The $1 trillion infrastructure bill: What’s in it for Florida?
SARASOTA, Fla. (WWSB) - President Joe Biden signed the highly debated $1 trillion infrastructure bill into law on Monday at a splashy bipartisan ceremony for hundreds on the White House South Lawn, where lawmakers and union workers cheered and clapped.
It’s been touted as the largest long-term investment in U.S. infrastructure and competitiveness in nearly a century.
Overall, the bill contains $110 billion to repair aging highways, bridges and roads. According to the White House, 173,000 total miles of U.S. highways and major roads and 45,000 bridges are in poor condition. The law has almost $40 billion for bridges, the single largest dedicated bridge investment since the construction of the national highway system, according to the Biden administration.
Many of the particulars of how the money is spent will be up to state governments. So what does this mean for Florida?
In a fact sheet prepared by the White House, Florida has 408 bridges and more than 3,564 miles of highway in poor condition. Since 2011, commute times for Floridians have increased by 11.6% in Florida.
Florida expects to receive $13.1 billion for federal-aid highway apportioned programs and $245 million for bridge replacement and repairs under the Infrastructure Investment and Jobs Act over five years. Florida can also compete for the $12.5 billion Bridge Investment Program for economically significant bridges and nearly $16 billion of national funding in the bill dedicated for major projects that will deliver substantial economic benefits to communities.
Floridians who take public transportation spend an extra 77.9% of their time commuting and non-White households are 3.5 times more likely to commute via public transportation. Based on formula funding alone, Florida would expect to receive $2.6 billion over five years to improve public transportation options across the state.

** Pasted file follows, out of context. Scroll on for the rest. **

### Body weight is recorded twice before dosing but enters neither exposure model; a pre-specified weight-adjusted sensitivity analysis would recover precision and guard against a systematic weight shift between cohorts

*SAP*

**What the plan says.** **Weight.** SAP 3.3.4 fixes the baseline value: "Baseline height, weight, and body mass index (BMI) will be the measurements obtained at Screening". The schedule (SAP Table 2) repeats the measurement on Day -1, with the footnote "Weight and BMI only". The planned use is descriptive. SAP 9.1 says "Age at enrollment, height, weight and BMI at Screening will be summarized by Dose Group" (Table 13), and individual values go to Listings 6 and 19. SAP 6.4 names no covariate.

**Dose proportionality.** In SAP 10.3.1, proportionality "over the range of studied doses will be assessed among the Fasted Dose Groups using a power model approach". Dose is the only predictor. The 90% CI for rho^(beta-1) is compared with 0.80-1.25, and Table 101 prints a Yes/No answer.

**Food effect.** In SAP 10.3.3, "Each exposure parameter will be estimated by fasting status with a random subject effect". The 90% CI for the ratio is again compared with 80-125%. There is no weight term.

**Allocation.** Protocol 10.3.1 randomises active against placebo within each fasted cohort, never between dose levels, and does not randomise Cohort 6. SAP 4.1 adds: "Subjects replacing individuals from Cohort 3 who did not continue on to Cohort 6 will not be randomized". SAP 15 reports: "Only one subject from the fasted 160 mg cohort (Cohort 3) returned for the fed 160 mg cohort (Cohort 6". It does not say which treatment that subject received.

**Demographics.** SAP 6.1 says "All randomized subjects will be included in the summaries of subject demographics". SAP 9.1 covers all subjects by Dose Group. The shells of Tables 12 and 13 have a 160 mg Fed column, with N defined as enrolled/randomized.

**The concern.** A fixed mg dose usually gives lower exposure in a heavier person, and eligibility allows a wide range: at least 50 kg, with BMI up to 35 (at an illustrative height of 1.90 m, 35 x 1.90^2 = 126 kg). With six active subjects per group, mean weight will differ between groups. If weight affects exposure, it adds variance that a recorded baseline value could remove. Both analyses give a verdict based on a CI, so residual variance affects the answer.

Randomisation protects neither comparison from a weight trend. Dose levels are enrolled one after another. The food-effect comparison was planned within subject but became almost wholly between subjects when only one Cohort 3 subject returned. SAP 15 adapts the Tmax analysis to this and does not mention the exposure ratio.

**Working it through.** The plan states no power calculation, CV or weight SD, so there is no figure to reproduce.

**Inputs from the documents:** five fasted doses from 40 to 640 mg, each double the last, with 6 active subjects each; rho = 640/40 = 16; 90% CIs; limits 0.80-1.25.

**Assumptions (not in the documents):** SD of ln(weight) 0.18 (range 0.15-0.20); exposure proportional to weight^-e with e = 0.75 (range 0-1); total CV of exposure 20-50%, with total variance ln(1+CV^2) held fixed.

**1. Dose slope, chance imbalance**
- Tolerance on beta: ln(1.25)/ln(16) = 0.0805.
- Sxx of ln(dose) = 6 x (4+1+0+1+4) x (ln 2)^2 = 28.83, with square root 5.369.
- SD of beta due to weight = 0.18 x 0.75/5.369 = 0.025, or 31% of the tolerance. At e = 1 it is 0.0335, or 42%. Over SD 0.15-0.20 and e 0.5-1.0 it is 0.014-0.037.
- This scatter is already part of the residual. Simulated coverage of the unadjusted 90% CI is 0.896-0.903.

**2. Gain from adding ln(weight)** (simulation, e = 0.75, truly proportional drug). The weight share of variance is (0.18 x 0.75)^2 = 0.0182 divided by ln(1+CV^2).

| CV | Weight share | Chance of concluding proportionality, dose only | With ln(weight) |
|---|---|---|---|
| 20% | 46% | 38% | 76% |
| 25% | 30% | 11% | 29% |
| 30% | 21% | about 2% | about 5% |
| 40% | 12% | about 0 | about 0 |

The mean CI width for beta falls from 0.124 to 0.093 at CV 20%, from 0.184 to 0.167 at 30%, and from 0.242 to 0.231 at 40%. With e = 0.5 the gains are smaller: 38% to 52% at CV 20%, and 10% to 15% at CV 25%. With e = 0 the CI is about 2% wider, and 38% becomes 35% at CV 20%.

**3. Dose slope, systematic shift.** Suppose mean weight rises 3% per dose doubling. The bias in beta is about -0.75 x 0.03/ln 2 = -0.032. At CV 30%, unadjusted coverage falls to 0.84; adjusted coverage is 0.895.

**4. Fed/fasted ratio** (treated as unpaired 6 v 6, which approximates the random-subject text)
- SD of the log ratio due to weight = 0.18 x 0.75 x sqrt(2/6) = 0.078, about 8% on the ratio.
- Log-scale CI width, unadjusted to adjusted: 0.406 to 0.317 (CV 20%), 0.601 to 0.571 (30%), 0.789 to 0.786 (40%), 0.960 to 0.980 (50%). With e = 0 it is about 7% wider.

The bill invests $7.5 billion to build a national network of electric vehicle chargers in the U.S. to address the climate crisis and support domestic manufacturing jobs. Florida would expect to receive $198 million over five years to support the expansion of an EV charging network in the state.
Florida will also have the opportunity to apply for the $2.5 billion in grant funding dedicated to EV charging in the bill.
About 13% of Florida households do not have an internet subscription. Under the bill, Florida will receive a minimum allocation of $100 million to help provide broadband coverage across the state, including providing access to the at least 700,000 Floridians who currently lack it.
Also, more than 6 million people in Florida will be eligible for the Affordability Connectivity Benefit, which will help low-income families afford internet access.
Weather, cyber attacks
From 2010 to 2020, Florida has experienced 22 extreme weather events, costing the state up to $100 billion in damages. Under the Infrastructure Investment and Jobs Act, based on historical formula funding levels,
Florida will expect to receive $26 million over five years to protect against wildfires and $29 million to protect against cyberattacks.
Florida will expect to receive $1.6 billion over five years to improve water infrastructure across the state and ensure that clean, safe drinking water is a right in all communities.
The bill is expected to provide Florida airports with approximately $1.2 billion for infrastructure development for airports over five years.
--Information from The Associated Press was used in this report.
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